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Fundamentals of DC power?

Discussion in 'Power Supplies' started by twinkleclaus, Sep 18, 2012.

  1. twinkleclaus

    twinkleclaus New Elf

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    Hi,
    I have run into an issue that I find confusing regarding DC power to display elements. To set the stage, here is one example:
    - (8) 3ch DMX controllers, hooked up to various blinky things
    - Mean Well 12v 50a power supply (or a professional benchtop adjustable power supply)


    If I hook up all 8 controllers to the power supply (basically vampire-tap the positive and negative), with each drawing (according to my bench power supply) between .03 -.3 amps @ 12v, I get weird results. That is, some channels will sometimes respond, others will flicker and some will not respond at all. I measured the voltage at the end of the 12v run and it was 12 volts. Current draw (according to my benchtop PS) was 1.7a, well below the 5a of this power supply, and certainly well below that of the Mean Well.


    After a lot of troubleshooting, I cut up some cheap 12v 1a wall-warts and hooked one up to every 2 controllers. Everything worked as expected.


    Another example:
    I have qty 20 LED popcorn strobes. The are a very simple construction, using a 555 timer and 4 piranha white LEDs in series, run at 12 volts (regulator is the Mean Well 12v 50a power supply). I attach these into a standard straight-through (in parallel) C9 cord, and attached to the power supply. The more I add, the dimmer they become, and their behavior appears to be not that of running off the 555 timer, but rather that of the circuit resetting. Again, I checked voltage at the end and it was 12v, and the amp draw was well under the 50 amps (in the order of single digits). Again, if I set an individual power supply to 2-3 of them, they worked perfectly, but once I add more in parallel, it was erratic.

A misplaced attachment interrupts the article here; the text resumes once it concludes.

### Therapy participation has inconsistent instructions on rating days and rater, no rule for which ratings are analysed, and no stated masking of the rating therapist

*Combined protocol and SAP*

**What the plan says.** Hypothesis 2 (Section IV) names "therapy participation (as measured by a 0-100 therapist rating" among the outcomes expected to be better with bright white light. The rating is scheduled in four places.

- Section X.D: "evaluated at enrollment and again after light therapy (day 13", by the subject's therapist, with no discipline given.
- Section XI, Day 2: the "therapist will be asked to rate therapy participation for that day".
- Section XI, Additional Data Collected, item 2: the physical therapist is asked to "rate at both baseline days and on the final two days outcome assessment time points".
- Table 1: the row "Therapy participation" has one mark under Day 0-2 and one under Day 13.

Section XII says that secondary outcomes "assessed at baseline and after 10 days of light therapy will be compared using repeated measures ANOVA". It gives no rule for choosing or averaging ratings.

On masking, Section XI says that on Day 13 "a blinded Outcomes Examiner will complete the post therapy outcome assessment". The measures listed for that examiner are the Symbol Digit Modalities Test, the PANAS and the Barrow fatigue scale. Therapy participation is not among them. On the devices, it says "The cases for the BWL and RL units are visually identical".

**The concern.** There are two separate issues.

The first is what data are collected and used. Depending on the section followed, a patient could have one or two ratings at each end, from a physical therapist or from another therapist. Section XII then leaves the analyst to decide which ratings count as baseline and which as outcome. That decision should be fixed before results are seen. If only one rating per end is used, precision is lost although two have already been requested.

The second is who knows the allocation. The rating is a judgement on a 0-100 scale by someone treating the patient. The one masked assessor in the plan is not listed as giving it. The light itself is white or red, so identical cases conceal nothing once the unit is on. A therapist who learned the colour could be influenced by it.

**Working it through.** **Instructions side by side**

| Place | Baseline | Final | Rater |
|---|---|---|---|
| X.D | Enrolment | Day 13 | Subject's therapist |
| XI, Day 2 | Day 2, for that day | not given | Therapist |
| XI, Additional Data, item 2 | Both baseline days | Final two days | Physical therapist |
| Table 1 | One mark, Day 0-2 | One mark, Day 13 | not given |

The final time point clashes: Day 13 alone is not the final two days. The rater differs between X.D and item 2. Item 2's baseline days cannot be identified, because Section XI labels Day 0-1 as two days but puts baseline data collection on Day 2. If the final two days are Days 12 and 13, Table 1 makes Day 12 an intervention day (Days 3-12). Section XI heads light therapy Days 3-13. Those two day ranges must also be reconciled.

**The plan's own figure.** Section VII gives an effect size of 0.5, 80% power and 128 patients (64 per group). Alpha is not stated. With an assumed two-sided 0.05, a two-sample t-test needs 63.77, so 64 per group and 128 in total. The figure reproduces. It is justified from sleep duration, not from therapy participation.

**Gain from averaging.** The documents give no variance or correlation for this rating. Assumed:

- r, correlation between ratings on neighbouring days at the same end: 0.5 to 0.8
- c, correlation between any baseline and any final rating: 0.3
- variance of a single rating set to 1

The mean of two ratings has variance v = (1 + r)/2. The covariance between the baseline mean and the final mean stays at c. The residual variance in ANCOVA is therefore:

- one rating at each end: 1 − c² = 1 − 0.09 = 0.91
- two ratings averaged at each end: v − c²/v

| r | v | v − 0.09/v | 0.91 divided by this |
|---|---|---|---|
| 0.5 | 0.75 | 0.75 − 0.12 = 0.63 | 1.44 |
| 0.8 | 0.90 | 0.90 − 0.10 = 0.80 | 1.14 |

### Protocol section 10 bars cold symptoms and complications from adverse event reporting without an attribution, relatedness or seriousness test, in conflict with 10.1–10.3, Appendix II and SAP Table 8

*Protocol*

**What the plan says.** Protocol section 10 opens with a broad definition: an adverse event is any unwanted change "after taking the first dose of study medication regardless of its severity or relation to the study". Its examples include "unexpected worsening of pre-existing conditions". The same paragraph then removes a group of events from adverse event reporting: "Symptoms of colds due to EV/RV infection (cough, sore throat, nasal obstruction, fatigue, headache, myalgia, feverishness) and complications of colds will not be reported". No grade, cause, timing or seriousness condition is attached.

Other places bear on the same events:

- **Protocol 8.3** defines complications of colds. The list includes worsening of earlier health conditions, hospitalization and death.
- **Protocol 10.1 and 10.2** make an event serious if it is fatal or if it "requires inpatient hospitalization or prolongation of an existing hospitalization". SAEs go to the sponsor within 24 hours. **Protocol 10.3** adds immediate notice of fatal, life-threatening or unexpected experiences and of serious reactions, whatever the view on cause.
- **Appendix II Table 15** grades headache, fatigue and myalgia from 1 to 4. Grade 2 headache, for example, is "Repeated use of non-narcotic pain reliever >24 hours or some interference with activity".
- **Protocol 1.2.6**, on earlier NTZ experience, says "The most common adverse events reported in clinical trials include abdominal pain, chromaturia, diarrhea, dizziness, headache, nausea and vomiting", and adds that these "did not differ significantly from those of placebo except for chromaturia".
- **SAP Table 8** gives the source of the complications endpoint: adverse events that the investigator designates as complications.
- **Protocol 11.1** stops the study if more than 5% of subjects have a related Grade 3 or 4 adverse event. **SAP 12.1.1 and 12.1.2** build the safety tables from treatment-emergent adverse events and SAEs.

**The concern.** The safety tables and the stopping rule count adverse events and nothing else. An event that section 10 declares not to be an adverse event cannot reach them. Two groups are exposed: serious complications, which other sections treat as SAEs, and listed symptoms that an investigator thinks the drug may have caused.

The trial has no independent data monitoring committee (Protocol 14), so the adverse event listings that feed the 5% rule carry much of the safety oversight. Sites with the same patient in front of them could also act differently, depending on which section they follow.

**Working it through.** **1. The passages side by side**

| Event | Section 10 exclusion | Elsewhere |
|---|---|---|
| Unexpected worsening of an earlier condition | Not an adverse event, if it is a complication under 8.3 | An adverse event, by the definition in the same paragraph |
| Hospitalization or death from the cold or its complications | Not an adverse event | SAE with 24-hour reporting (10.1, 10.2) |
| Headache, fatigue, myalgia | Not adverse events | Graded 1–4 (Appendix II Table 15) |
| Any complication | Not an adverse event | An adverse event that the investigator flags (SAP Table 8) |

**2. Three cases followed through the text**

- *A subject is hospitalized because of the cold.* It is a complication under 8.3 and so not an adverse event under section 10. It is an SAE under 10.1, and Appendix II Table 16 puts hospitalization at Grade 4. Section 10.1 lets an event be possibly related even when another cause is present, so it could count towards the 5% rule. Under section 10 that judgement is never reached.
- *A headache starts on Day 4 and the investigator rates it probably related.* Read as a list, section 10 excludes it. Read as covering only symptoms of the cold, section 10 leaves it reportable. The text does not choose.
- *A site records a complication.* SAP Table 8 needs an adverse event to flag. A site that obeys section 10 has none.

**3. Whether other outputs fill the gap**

[SIZE=78%] [/SIZE]
    My question is why? Why can't I treat a leg of 12v power kinda like AC, where one can just tap into it as long as you don't overrun the total amps for the power supply?


    Second question I have is related to the one above, depending on the answer. If, in the case above, I need to use a constant-current power supply, what happens when power gets manipulated through PWM on a voltage regulator? I've seen many DMX lighting controllers that use a 7912 with PWM, so doesn't that kinda defeat the purpose of constant-current?


    I'm totally confused.
     
  2. David_AVD

    David_AVD Bite my shiny metal ass!

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    Maybe a picture of the setup that doesn't work would help. Maybe there's something else at play here that isn't obvious from the text.

    I'm guessing you meant LM317 instead of 7912 here? The LM317 sets the current, whilst the PWM pulses the power on and off (at that current) many times per second. So, the current is constant during the ON times and zero during the OFF times. The ratio of ON/OFF times is what gives you the perceived dimming.
     
  3. AAH

    AAH I love blinky lights :) Community Project Designer

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    My thoughts are that the problems that you are experiencing are due to ground loops and the fact that the 3 channel controllers don't have isolated dmx inputs on them but are sharing the common supply. When you are changing to a bunch of separate supplies you are isolating them and removing any ground loops.